Legacy Systems vs. Camunda

When looking to move from Camunda from Legacy Systems, what are the key advantages of choosing Camunda over Pega, IBM, Appian, or others? 

That’s a really excellent question. There are a couple of very important takeaways.

First, those systems are sort of unified, right? You do Pega UI, Appian UI or you do the code framework in IBM.  What that means is that if you want to change something simple, for example, you can’t just throw one of your first or second year Angular programmers at it — you have to get an expert in that field. Now, that not only comes at a premium, but it’s very difficult to grow in house. You have to go and make sure that they make the changes because they could inadvertently break something else since it’s all unified. 

The second thing is obviously cost. You’re paying so much more for those systems than you would be paying for an open source system, even if that open source system has an enterprise version like Camunda does. 

Finally, you’re just getting much, much better execution. Camunda is a leaner machine. It’s more performance. It’s faster. It scales better. It’s simpler to maintain. It’s an order of magnitude difference. It’s just more performance, and that’s not magic. It’s not because the Camunda engineers are so much smarter than everyone else’s engineers. It’s because Camunda, for the most part, really focuses on a pure execution engine. They make race cars and those race cars go really fast. They don’t try to become SUVs, boats and planes. They’re really good at executing BPMN and DMN. That’s what they do. That’s all they do. That, in itself, is liberating. 

That makes sense, but the way I see it, it sounds sort of unrealistic to imagine it being an easy process to move to Camunda. Am I right in assuming that? 

Yes and no. You’re right that there is a lot of complexity involved in interpreting a Pega UI as an Angular front end, or a React front end, and then reimagining all that. However, that’s a place where I can be slightly self promotional and say the CapBPM actually has automated migration tools. We have an entire six-year old product line called Exodus. It actually reads the detailed exports of Pega, Appian, IBM, and it translates them into corresponding command code. And when I say it translates them, I don’t mean that it just translates a BPM diagram to a BPM diagram. I mean, it does the UI, events, rules, logic, and so much more. It does the entirety of the process. Trust me, I know it is a big claim, and I invite anyone who doubts it to test it more.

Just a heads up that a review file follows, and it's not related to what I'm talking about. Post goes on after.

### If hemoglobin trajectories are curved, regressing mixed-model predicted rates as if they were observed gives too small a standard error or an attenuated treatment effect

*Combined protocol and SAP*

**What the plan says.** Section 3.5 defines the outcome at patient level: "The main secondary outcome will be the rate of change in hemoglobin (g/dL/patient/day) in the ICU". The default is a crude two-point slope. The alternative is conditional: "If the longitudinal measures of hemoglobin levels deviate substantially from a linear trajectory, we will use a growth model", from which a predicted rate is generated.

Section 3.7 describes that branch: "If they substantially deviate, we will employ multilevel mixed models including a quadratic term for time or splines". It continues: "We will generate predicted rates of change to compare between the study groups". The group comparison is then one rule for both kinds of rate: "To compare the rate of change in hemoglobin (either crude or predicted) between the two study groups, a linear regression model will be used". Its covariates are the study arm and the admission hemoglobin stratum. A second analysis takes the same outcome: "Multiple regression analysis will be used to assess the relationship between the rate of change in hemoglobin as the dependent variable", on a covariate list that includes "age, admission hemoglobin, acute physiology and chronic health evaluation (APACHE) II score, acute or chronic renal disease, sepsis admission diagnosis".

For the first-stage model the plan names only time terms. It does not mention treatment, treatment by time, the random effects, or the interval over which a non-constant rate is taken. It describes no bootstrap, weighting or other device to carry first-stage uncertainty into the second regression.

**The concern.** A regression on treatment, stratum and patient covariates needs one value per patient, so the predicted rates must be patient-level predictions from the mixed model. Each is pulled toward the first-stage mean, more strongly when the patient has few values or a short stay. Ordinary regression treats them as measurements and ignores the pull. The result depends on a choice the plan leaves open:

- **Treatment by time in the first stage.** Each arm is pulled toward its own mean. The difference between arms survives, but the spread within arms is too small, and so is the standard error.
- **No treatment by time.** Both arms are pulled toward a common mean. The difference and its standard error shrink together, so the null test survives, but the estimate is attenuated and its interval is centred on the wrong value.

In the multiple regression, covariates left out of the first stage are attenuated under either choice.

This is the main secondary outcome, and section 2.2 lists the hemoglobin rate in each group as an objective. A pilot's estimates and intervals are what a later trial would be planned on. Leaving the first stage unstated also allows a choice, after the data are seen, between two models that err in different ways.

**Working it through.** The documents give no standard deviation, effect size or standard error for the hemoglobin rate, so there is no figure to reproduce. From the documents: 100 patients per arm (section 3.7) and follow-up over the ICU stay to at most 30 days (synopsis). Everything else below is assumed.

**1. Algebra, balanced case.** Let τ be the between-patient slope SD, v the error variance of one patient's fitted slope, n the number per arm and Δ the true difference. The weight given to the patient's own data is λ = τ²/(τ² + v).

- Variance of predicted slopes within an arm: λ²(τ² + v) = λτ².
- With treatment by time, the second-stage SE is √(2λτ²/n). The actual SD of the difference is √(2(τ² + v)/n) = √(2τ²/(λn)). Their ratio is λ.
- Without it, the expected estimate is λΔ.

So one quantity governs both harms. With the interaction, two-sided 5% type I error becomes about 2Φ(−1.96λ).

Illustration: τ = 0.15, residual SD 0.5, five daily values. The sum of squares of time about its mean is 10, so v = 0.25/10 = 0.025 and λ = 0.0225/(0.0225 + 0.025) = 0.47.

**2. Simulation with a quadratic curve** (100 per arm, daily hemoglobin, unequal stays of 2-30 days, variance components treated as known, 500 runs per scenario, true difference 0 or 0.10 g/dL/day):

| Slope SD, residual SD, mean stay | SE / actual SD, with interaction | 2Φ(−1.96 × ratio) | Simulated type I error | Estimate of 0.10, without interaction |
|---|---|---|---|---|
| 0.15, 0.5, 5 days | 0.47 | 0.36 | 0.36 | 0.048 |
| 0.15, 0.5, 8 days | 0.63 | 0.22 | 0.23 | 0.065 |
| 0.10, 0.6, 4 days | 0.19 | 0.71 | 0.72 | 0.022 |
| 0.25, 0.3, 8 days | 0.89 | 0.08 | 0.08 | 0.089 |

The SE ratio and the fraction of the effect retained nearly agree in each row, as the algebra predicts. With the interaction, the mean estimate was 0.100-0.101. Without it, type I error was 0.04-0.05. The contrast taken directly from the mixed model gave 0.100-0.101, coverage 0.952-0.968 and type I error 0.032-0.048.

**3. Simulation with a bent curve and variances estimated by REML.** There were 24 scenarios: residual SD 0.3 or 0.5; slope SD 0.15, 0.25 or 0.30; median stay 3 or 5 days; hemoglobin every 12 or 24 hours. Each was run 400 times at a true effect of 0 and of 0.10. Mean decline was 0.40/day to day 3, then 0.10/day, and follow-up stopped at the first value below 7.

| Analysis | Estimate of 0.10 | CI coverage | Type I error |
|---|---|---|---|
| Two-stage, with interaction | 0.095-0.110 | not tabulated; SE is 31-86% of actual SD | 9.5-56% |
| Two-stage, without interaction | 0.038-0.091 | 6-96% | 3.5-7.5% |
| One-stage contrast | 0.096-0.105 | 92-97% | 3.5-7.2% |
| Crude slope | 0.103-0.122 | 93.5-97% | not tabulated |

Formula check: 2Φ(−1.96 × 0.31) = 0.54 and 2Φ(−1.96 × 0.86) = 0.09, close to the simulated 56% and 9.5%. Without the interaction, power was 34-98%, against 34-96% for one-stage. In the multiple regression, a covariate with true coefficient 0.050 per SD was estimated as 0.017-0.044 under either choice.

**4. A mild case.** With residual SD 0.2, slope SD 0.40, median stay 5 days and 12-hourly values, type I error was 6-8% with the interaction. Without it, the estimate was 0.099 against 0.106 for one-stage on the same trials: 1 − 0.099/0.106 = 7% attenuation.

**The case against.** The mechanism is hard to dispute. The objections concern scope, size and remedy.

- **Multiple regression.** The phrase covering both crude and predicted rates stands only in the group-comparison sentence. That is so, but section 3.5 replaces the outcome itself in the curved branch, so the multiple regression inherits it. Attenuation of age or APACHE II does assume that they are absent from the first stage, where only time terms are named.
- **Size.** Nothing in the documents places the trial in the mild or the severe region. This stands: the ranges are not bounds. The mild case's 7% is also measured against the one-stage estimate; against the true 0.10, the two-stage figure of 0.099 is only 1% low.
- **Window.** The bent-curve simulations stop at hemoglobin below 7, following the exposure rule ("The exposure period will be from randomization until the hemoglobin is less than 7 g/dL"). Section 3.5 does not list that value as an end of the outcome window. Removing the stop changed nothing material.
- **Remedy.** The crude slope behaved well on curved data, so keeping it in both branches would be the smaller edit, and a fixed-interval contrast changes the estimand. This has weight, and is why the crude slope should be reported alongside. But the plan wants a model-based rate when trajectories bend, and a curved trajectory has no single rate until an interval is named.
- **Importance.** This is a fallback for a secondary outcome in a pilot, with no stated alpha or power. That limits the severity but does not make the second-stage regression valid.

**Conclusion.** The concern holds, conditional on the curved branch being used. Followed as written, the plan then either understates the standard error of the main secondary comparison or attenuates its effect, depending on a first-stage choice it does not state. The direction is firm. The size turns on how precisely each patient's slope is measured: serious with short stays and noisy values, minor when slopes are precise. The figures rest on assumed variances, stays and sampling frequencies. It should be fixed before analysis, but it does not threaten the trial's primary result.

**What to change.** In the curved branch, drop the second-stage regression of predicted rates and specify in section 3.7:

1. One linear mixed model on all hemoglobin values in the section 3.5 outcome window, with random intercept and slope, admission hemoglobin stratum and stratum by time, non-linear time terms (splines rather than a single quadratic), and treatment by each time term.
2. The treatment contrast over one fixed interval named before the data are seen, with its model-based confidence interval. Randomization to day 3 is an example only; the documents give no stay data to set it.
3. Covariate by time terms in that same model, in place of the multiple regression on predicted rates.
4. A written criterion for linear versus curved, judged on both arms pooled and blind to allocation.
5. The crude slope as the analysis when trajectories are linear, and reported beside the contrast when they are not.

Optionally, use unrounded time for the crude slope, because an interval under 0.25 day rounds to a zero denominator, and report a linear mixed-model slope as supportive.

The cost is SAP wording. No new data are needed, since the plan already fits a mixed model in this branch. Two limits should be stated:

From our perspective, we are happy to do this on a success-based model, and we are happy to demonstrate how it works. We think that you should have open borders when it comes to your enterprise software, and if you want to go somewhere else, you should not be practically prohibited from doing so from the complexity that’s built into some of these legacy applications.

So regarding Exodus, how does one typically get started with that process of migration? 

Basically, we do an interview with you, and then based on that, we work with you to execute a series of steps to create artifacts for Exodus. For example, if it’s an IBM BPM file or IBM BPM project, our tools can parse through that, translate it into corresponding Camunda, and then even test that Camunda using an AI engine to make sure that it has fidelity to the original process. It’s a really impressive process, and I really love showing it to people. I especially love showing it to people who understand BPM, because they’re the ones who are really educated enough to understand what it is that they just saw.